Which crêpe? There are many combinations to try, but my advice is go for Le Complêt with an egg every time. Le Complêt describes anything with emmental and ham – could be a sandwich, could be a crêpe.

    Are the French happier?

    We stereotype the French as a surly bunch, particularly those in hospitality, but I’m beginning to question this. I think the French have had an injection of enthusiasm, while Britain’s gradual slide towards third world status must be dragging our national psyche down too. It’s not just the “bonjour” from passers-by, it feels as though everyone has been briefed to smile and be helpful.

    How to start your day. Camaret sur Mer.

    Abbey of Saint Gwenolé.

    Twelve years ago, unguided, unhindered, by Google Maps, we came this way and happened upon the Abbey of St Gwenolé. 

    It was the second time I’d visited a modern abbey, and the second time I’d been utterly absorbed by the simple beauty.

    Yesterday we visited again.

    Often in ancient religious buildings the floor will be an extravagant work of art, created, repaired, and amended over ages. Here the public walk on unadorned coir, while the monks float over sycamore that butts seamlessly to a slightly raised dais of granite, on which a basic granite alter sits.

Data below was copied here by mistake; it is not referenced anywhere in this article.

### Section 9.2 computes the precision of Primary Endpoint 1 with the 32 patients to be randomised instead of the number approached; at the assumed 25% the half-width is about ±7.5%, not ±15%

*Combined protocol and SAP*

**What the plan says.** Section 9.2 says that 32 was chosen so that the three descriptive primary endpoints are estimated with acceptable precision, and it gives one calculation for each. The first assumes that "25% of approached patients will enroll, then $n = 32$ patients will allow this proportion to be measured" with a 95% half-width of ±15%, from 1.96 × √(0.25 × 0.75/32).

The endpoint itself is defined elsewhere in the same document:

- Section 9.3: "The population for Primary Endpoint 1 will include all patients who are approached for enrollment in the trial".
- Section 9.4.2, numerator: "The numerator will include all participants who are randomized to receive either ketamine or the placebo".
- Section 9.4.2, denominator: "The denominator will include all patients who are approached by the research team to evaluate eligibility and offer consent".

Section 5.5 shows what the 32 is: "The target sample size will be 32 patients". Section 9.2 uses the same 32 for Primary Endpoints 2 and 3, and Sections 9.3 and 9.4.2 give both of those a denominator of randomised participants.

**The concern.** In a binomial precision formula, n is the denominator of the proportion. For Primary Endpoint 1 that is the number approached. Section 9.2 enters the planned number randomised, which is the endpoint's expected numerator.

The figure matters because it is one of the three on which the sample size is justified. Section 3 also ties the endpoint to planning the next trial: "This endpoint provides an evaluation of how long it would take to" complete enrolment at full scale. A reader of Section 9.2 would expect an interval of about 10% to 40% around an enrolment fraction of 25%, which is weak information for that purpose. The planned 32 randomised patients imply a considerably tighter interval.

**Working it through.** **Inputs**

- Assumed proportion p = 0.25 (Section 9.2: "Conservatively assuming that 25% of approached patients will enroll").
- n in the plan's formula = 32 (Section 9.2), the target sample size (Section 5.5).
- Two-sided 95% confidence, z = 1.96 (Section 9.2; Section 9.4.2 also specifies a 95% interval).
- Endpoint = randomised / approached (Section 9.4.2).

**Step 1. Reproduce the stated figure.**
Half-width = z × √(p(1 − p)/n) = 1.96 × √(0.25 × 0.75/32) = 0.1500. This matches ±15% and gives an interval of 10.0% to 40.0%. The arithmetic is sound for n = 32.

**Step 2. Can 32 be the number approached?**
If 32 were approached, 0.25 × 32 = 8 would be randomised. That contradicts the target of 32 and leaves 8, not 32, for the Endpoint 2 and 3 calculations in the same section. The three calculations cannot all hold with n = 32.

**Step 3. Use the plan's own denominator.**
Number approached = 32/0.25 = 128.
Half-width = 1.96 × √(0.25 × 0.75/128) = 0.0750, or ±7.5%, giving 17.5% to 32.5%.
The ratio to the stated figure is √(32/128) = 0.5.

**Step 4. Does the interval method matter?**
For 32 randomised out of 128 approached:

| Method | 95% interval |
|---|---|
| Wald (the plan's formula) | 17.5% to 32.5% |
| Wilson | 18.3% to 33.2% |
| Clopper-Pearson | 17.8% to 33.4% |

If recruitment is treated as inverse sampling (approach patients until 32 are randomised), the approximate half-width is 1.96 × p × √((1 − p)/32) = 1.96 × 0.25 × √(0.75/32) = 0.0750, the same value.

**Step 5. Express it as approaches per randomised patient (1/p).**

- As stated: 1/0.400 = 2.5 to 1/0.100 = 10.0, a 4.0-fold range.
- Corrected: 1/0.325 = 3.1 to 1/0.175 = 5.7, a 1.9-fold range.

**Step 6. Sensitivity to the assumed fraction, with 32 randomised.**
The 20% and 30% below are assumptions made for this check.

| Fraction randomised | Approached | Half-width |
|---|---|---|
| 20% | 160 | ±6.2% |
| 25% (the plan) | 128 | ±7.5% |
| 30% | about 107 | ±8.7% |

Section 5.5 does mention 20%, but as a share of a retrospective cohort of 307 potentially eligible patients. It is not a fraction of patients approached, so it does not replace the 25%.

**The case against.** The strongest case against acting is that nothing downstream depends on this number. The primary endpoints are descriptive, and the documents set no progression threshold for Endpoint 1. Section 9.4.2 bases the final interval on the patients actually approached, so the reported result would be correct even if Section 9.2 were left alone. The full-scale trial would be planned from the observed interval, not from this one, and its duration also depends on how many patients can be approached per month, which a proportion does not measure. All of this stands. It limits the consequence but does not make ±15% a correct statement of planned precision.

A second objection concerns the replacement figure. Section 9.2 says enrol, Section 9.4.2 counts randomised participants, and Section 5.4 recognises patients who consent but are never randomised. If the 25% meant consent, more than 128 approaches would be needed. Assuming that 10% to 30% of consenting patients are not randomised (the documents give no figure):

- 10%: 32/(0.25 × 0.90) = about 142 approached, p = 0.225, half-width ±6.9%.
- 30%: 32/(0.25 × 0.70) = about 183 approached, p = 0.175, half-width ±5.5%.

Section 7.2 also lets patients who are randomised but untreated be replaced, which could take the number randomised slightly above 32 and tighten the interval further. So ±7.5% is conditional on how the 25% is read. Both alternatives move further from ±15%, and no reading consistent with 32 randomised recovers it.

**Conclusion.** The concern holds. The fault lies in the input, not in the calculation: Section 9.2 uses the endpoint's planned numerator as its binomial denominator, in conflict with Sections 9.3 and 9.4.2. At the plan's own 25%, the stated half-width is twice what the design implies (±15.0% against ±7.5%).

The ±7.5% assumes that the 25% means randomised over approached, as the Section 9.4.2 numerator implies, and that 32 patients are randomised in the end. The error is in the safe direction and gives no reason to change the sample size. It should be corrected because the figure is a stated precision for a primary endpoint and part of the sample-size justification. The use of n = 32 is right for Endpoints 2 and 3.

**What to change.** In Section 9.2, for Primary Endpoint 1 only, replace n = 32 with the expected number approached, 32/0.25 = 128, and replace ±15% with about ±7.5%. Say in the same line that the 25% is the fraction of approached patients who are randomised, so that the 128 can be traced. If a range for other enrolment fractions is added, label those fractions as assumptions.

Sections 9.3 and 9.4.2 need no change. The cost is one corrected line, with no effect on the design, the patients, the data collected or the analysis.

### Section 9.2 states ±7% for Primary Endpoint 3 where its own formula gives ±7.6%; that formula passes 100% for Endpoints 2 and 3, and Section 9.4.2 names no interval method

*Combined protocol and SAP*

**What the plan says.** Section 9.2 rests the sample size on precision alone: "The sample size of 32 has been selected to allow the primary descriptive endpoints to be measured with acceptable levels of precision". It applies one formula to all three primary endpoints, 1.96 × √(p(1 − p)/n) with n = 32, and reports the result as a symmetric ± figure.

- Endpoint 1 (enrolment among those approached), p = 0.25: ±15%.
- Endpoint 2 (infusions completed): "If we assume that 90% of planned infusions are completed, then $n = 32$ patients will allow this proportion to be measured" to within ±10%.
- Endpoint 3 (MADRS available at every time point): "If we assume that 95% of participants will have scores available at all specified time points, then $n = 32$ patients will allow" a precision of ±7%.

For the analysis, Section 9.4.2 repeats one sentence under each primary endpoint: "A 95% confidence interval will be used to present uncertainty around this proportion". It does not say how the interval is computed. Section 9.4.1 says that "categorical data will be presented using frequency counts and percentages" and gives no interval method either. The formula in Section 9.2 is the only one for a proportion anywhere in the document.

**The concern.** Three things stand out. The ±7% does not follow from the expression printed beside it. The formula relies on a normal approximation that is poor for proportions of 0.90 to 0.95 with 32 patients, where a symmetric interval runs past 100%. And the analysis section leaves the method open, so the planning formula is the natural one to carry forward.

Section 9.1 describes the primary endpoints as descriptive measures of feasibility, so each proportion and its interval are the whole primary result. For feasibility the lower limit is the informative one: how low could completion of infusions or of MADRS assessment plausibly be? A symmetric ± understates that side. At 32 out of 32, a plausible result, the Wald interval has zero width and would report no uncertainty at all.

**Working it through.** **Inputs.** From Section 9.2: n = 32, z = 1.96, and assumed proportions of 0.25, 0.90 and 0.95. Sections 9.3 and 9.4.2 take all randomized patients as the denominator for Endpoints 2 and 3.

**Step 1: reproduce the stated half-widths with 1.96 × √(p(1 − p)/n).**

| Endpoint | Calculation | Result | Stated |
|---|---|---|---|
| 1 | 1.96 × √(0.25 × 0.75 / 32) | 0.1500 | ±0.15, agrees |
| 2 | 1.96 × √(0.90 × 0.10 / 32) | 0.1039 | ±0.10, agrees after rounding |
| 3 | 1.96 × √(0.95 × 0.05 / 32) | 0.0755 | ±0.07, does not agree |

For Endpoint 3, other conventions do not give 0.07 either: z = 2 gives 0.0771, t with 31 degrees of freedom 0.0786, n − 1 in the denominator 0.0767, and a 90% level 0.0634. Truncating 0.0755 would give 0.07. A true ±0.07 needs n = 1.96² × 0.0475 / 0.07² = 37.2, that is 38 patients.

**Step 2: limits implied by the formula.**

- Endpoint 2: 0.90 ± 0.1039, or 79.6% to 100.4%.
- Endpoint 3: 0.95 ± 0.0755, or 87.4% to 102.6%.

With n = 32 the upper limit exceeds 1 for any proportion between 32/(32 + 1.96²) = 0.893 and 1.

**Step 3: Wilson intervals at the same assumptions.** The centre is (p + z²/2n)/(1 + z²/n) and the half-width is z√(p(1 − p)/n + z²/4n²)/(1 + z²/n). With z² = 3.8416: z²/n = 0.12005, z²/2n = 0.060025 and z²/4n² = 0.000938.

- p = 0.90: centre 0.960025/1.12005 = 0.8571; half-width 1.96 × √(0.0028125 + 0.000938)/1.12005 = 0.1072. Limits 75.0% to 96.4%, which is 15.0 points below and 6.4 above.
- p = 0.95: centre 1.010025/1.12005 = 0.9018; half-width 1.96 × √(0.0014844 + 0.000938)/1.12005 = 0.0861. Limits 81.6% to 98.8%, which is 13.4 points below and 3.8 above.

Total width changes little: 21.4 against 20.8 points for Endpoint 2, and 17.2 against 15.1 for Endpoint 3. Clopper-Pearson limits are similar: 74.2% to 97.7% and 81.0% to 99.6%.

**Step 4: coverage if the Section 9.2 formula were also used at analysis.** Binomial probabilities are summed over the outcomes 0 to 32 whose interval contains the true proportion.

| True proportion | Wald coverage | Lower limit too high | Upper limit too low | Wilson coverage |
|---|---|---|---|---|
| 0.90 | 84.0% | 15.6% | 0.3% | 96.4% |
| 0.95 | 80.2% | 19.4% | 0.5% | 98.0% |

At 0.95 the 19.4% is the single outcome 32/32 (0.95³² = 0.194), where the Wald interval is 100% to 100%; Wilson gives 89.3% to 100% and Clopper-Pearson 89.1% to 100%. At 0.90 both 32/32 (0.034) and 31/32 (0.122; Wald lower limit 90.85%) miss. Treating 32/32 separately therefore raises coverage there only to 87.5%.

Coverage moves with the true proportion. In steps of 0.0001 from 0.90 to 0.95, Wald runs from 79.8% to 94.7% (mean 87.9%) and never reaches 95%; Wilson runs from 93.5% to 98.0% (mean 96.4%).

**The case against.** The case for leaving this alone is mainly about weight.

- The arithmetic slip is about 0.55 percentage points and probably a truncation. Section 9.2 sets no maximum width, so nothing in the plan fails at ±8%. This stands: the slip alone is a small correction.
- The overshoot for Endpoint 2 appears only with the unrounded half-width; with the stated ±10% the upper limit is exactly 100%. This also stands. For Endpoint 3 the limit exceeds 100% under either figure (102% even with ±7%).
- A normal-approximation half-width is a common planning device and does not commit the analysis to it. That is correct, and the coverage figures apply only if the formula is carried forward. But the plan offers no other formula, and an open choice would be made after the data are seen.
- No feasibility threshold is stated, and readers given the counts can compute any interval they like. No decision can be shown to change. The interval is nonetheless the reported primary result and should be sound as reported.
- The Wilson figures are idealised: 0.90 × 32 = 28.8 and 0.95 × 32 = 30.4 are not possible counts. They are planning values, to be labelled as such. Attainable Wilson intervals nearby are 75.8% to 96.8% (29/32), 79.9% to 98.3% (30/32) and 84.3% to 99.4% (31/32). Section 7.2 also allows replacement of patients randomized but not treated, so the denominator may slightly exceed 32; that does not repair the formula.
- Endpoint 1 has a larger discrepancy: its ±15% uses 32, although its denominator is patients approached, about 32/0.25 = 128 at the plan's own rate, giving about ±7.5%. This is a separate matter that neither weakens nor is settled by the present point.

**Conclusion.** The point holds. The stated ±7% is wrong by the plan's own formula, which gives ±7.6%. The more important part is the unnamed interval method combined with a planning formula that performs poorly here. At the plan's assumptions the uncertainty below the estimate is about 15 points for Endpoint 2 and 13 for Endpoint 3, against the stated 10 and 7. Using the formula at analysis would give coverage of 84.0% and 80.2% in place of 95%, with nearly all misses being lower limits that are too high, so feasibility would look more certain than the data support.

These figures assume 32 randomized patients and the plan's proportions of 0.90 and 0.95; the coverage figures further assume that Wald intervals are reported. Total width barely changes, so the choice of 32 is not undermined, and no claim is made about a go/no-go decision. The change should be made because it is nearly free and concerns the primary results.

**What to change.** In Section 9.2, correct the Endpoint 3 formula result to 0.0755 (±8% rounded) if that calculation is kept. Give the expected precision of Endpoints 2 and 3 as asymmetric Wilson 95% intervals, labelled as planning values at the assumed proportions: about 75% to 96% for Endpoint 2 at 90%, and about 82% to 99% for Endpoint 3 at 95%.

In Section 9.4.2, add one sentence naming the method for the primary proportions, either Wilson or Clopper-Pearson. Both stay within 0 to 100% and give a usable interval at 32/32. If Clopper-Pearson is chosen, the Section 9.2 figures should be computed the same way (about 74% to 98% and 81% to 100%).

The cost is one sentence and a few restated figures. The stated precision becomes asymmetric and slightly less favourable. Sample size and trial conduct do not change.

The strips of wood that make the ceiling are the same as the public pews. Side benches are not just benches, each has a cast frame, a single hand hewn seat.

    The organ frames the east lights perfectly. The sides are lit by high heavy 50s modern stained glass.

    Modern abbey. Saint Gwenolé.

    This place is perfectly considered. Built with precision. Then unaltered. 

    It is a deeply calming experience of its own right, but to be there, as we were yesterday, for Nones, the afternoon prayers, was spiritual. 

    Stained beauty. Saint Gwenolé.

    Into the wild. Cap de la Chèvre.

    Staying on aires and campsites is all very well, it’s easy, but it’s not the wild vanlife we loved for so long and crave still. 

    We wound south down the tiny lanes from pretty Crozon for half an hour to reach the wind ripped headland of Cap de la Chèvre. Think Lizard Peninsular, without the village, and with higher cliffs.

    There’s a naval watchtower that lends a sinister edge, and miles of scrub, appropriately punctuated with goat willow wherever there’s a dip deep enough to give a hint of shelter. 

    Watching for goats. Cap de la Chèvre.

    The trod to the side of the road suggests that in the season this is a route that’s busy with both walkers, and cars bringing more walkers, but today there’s hardly a person, save 15 or so other vans hunkered down for the night.

    It’s wild. It’s beautiful. It’s home, for now.

    The wind dropped a little, the rain only lashed a few times, and we slept, and slept again.